CB: You have a pair of intense scenes in Episode 10x08, one starting right out of the fallout of Siddiq's death with Rosita and Christian Serratos. What was it like to kind of pair up with Christian for such an intense sequence like that?

JC: Oh, it was awesome. It was awesome working with Christian. I've done a lot of onscreen violence in the past, in previous work, and the most important thing is, of course, establishing trust with each other. Trust in each other to be there for the other performer, to tell the story, to go through the choreography of all the violence, but also always caring for the other person and making it safe, right? If you can establish that within like the first minute with the person that you're working with, it's golden. It's fun. If you can concentrate on what actually, what the story we're trying to tell with the violence, as opposed to like, okay, what's the choreography? Bang your head against the wall. I'll kick you in the shin, et cetera, et cetera.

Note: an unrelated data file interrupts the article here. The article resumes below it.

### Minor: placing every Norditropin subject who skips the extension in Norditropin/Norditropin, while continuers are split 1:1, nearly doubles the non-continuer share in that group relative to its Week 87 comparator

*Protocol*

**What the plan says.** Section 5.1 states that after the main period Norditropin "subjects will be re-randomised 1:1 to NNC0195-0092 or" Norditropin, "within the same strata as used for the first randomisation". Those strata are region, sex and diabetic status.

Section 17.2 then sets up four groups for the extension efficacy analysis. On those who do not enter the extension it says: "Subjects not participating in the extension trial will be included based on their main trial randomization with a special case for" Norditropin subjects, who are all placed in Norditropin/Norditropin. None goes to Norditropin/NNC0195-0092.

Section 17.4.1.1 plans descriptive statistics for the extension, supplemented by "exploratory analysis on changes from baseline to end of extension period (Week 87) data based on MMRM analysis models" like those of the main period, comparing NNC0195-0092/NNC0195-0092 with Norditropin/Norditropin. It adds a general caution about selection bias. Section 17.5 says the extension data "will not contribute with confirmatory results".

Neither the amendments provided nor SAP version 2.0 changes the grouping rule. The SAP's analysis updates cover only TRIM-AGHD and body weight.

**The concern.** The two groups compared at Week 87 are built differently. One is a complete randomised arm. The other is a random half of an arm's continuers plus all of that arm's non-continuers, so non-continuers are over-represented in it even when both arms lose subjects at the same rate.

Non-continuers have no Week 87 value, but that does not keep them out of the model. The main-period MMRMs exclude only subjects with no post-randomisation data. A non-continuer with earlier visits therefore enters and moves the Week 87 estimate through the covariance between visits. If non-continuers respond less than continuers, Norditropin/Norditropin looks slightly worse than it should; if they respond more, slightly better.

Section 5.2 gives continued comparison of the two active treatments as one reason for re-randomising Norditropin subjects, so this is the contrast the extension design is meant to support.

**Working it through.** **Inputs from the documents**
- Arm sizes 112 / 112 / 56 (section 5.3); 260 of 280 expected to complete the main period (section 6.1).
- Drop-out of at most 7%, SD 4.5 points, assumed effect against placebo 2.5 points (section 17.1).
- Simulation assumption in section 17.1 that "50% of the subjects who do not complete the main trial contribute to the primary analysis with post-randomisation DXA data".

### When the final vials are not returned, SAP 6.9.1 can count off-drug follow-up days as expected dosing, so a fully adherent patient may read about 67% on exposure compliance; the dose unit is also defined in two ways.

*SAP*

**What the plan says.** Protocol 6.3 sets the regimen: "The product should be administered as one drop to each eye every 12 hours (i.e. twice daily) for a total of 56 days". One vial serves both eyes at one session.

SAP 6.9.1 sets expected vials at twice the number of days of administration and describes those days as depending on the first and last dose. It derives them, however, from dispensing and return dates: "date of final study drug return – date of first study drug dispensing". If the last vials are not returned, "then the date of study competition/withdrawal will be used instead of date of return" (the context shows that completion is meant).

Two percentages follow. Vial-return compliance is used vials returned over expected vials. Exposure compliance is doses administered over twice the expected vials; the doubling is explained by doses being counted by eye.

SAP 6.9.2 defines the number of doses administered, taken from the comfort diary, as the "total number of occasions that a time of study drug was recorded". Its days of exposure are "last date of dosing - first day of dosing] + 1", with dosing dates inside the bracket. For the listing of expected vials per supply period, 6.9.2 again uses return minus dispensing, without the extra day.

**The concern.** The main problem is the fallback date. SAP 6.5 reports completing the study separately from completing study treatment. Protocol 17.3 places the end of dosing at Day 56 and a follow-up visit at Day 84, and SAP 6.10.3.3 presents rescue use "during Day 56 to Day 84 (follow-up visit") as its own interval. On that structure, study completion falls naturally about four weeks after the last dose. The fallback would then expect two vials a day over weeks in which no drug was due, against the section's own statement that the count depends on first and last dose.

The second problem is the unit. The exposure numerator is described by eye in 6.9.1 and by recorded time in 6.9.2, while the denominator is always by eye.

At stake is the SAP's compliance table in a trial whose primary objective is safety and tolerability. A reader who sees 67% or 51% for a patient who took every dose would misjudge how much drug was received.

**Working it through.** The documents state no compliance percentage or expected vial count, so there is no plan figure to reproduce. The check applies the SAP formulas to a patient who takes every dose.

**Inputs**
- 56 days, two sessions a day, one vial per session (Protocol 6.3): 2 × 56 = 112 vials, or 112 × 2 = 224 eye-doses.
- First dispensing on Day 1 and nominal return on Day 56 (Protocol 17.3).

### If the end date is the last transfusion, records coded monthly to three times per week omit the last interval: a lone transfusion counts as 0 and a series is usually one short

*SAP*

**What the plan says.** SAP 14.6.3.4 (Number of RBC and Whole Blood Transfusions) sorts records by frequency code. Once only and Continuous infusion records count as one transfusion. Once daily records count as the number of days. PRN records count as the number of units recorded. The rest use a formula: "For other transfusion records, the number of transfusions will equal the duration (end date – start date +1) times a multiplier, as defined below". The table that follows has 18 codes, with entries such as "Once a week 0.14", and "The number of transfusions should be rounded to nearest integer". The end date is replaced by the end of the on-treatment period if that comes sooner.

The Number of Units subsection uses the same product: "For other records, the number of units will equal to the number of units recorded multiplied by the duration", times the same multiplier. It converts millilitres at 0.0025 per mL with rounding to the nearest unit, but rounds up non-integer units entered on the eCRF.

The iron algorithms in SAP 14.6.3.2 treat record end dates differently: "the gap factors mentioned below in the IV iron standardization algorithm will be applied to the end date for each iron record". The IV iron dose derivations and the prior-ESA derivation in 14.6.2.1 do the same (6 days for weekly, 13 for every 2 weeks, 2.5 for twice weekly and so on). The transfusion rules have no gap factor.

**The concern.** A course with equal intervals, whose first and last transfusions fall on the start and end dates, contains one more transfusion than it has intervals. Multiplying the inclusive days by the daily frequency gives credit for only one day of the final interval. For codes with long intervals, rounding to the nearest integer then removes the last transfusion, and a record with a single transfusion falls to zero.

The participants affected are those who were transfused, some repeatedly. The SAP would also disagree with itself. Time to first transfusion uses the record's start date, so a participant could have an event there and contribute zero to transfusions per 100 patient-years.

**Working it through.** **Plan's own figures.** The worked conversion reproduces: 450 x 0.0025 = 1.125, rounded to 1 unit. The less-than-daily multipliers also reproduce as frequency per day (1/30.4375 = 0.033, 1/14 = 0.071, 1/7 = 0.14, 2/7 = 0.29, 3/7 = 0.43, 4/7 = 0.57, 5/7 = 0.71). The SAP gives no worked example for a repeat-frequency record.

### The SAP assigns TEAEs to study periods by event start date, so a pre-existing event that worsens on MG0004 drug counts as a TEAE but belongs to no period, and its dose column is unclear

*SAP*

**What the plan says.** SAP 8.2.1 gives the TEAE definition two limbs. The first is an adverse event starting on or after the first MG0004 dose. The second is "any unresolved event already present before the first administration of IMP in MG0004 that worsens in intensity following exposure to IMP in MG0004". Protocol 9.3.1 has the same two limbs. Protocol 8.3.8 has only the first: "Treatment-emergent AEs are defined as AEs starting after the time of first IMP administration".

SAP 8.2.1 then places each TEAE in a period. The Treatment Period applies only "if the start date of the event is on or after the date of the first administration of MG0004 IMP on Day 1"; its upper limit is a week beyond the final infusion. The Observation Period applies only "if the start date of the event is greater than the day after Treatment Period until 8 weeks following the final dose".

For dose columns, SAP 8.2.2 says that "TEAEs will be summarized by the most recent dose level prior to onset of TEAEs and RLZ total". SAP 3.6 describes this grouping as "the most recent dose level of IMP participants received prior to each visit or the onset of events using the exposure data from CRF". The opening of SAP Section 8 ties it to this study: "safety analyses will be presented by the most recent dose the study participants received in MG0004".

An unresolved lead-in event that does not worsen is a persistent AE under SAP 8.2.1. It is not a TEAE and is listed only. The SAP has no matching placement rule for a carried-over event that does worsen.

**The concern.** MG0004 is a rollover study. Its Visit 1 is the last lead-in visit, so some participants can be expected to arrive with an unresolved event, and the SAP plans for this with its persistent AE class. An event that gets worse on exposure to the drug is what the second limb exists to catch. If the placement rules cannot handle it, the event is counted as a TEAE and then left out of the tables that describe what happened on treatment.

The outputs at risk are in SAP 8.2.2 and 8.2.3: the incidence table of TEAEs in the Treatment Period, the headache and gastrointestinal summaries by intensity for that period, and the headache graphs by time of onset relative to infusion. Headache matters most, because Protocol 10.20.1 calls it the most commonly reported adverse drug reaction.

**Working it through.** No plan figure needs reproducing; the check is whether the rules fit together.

And Christian, like Avi, was such a consummate professional and such a good and open person and willing to go 100% and to really, really live in all that violence, that it was great working with her. It was fantastic. It was fun. Both Avi and her character, they're smaller than me but they're wily and they're strong, and they give as much as, as good as they get in those kinds of things.

It was fantastic.

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(Photo: Jace Downs / AMC)

CB: And then, you have your scene with Seth Gilliam and Father Gabriel, which is awesome because it shows how much that character has changed. Father Gabriel, years ago, wouldn't have done what he did. So, what was it like and was that the last thing you shot on the series?

JC: You know, sometimes in television or film, things aren't shot exactly in sequence. So, I don't remember what my last day of work was, but it might've been a small pickup shot or something. But I do think that, yeah, that was the last major scene that I think I filmed. I believe. I could be wrong.